Printed Books: Alive and Kicking

The interpersonal communication that transpires with the giving of a book does not work with an ebook.

Last weekend was the Los Angeles Time Festival of Books. The LAT Book Fest prides itself on being the largest in the nation, and while I cannot verify whether this is true, I can say that there was definitely a lot of people there. People from all walks of life; families, seniors, teenagers, etc., all there for the same purpose – the love of books. It is this fact that informs me that ebooks will not be the death of paper books. While no one can dispute that ebooks are rising in popularity,  there are many who still prefer the aesthetic feel of books. There are also a lot of people, like me, who may own a ebook reader, still treasure our paper books and will throw down lots of cash, like I did, at festivals such as the LAT Book Fest.

This love is not the only reason why I believe print books are not dead. One of the best feelings in the world is to give and/or receive a book. I mentor a group of teenage writers and last Saturday we enjoyed the outing together. We were able to see Judy Blume speak and then waited in line for her signing. None of the girls brought any of their books with them, so I decided to buy books for the girls.  It was a wonderful feeling purchasing the books for the girls as a souvenir for the day.

Conversely, the joy on their faces when I presented the books to them was priceless. They were excited to receive the books as well. That feeling of joy, of giving and receiving a printed book, cannot be duplicated with an ebook. The giving of a book, usually when it’s one that you are recommending, has a deeper meaning. It says, “I enjoyed this book; I feel you’d like it as well.” It also says “I’m thinking of you.”   The interpersonal communication that transpires with the giving of a book does not work with an ebook.  Not all ebooks are sharable. However, all print books are.

Additionally, many people, myself included, still value having their printed copy signed by the author. I mentioned that I attended a signing by Judy Blume, but I did not mention how long we waited in line. Two hours. Two hours well spent. I spent the same amount of time in line for Anne Rice the next day. As well as about 30 minutes for National Book Award winner, Jesmyn Ward. Diary of a Wimpy Kid author Jeff Kinney was there as well and his line was massive. I’m sure his signing lasted at minimum 3 hours. In all the lines people had at least 2-3 books and waited patiently. People were smiling, laughing, talking with each other – basically enjoying being in line. Where else but a book signing will people wait patiently in a long line?  I know that there is a way to electronically sign an ebook, but I think the process is too complicated and time consuming that it’s much easier and much more fulfilling to be able to be in an author’s presence, gush incoherent words of love, and watch them physically put their signature on a book. That experience alone is priceless.  Again, an ebook cannot replace this experience.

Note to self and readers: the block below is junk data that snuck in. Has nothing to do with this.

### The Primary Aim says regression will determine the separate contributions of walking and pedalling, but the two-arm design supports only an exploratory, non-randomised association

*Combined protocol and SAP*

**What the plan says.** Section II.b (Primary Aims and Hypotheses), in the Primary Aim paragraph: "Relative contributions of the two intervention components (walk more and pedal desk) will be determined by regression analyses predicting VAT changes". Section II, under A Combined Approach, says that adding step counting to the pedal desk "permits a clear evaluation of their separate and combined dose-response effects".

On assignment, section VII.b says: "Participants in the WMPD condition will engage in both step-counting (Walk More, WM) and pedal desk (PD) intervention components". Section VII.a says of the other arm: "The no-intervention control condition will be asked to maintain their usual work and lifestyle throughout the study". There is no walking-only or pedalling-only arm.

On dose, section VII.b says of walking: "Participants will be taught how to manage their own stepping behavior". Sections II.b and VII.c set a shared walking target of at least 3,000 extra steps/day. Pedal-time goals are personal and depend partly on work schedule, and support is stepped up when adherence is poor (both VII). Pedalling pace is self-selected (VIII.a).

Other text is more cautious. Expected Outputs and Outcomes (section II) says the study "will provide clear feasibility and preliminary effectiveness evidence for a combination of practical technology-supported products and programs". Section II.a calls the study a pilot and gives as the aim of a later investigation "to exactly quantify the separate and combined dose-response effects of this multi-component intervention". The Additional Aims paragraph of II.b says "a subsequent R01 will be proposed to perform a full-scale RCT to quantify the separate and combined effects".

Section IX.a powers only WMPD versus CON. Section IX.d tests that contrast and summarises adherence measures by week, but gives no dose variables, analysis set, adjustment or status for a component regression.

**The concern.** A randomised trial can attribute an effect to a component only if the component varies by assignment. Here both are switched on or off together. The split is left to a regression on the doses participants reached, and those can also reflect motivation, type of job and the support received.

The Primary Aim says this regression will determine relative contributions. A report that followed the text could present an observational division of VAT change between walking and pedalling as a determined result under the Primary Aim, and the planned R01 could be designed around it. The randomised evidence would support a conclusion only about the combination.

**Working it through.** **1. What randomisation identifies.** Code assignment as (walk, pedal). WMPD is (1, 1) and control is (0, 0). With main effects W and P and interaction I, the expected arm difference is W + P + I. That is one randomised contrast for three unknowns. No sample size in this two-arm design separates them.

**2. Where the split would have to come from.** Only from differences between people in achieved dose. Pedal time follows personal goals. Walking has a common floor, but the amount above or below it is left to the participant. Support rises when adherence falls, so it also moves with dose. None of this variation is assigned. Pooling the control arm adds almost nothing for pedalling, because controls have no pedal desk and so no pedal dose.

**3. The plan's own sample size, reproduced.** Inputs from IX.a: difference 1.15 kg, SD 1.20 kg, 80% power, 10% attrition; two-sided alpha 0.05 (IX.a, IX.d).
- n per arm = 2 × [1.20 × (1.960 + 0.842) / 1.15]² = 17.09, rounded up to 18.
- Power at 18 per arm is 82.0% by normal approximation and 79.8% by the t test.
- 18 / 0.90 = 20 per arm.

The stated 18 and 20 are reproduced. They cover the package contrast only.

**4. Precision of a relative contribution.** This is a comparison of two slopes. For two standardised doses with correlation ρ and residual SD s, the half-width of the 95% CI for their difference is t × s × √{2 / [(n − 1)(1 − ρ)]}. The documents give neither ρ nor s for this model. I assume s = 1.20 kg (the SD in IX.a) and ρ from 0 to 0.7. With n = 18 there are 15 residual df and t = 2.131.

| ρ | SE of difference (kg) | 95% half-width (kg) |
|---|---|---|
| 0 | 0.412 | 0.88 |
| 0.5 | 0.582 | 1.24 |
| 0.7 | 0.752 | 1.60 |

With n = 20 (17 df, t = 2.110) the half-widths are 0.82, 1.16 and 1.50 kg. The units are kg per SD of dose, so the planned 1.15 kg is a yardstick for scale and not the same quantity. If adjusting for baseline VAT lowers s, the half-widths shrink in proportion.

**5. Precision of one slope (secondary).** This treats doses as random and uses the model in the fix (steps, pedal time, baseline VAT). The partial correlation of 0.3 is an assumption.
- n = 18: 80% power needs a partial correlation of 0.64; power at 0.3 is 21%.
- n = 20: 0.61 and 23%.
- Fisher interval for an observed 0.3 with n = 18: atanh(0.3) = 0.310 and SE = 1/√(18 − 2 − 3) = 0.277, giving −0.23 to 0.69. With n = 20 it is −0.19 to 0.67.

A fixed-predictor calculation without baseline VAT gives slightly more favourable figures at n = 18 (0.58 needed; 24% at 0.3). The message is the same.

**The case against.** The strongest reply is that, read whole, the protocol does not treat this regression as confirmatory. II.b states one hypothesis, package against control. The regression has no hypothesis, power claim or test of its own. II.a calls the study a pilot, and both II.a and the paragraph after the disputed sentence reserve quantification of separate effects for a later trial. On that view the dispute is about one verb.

What my belief boils down to is that while ebooks are fun and great and shiny, they cannot replace the same experiences the sharing and communing that physical books provide. I know I’m starting to own both a physical copy and an ebook copy of a book so I can have the tactile feel of the book in my hand, yet be able to take a number of books on vacation without the weight. I know I’m not alone in this philosophy and greatly believe this is the future of books. I can also give one extra bit of insight into the future. I recently asked a number of students who have ereaders if they wanted to buy our next class novel on the ereader or have the hard copy. The majority of them opted for the hard copy. Printed books are definitely here to stay.

1 thought on “Printed Books: Alive and Kicking

  1. So very true. I still have the book my high school English teacher gave me for my birthday 15 years ago and if I had to choose between that and my Kindle Fire, I'd choose the book.

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